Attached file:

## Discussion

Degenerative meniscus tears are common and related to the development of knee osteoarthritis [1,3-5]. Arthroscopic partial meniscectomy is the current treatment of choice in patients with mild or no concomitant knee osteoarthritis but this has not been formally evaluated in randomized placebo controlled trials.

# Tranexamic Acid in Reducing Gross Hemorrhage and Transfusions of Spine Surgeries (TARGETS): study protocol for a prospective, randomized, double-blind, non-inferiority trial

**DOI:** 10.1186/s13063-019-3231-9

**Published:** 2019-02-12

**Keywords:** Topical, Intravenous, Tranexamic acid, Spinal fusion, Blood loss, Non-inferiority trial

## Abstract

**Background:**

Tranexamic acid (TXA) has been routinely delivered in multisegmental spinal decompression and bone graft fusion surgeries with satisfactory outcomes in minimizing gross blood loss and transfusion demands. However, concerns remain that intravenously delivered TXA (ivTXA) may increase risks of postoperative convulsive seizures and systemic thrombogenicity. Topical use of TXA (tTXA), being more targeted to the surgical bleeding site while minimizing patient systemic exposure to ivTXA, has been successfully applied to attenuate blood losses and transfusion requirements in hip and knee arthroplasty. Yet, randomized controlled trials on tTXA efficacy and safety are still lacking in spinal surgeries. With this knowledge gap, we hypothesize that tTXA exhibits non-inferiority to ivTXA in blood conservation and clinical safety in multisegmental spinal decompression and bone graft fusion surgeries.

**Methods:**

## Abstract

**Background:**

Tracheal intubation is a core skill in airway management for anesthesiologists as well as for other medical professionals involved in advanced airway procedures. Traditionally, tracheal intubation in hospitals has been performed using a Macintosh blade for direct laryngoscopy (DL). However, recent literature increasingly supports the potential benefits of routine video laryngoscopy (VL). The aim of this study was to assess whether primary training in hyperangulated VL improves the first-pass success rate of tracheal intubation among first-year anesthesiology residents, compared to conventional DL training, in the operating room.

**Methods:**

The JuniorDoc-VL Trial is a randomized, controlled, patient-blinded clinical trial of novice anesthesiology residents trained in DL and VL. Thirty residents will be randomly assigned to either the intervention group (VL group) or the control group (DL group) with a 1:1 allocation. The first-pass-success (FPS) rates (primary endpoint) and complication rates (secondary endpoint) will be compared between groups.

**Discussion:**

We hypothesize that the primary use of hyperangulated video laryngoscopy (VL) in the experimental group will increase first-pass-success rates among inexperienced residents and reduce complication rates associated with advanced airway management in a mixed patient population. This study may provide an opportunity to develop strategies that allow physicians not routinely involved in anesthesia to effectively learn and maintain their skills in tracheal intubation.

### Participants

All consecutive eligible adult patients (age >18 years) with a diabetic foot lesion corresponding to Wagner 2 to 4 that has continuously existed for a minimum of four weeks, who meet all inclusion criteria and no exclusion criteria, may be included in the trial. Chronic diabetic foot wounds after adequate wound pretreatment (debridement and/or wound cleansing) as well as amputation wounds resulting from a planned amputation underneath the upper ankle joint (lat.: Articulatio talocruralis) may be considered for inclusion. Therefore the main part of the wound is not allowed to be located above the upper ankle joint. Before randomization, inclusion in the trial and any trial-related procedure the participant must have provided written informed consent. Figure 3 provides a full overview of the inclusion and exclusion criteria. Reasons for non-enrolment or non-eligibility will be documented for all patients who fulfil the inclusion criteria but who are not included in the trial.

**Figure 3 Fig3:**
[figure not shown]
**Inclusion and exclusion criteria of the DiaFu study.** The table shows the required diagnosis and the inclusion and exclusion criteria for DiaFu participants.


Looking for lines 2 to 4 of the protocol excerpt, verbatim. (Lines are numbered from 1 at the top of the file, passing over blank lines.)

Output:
Degenerative meniscus tears are common and related to the development of knee osteoarthritis [1,3-5]. Arthroscopic partial meniscectomy is the current treatment of choice in patients with mild or no concomitant knee osteoarthritis but this has not been formally evaluated in randomized placebo controlled trials.

# Tranexamic Acid in Reducing Gross Hemorrhage and Transfusions of Spine Surgeries (TARGETS): study protocol for a prospective, randomized, double-blind, non-inferiority trial

**DOI:** 10.1186/s13063-019-3231-9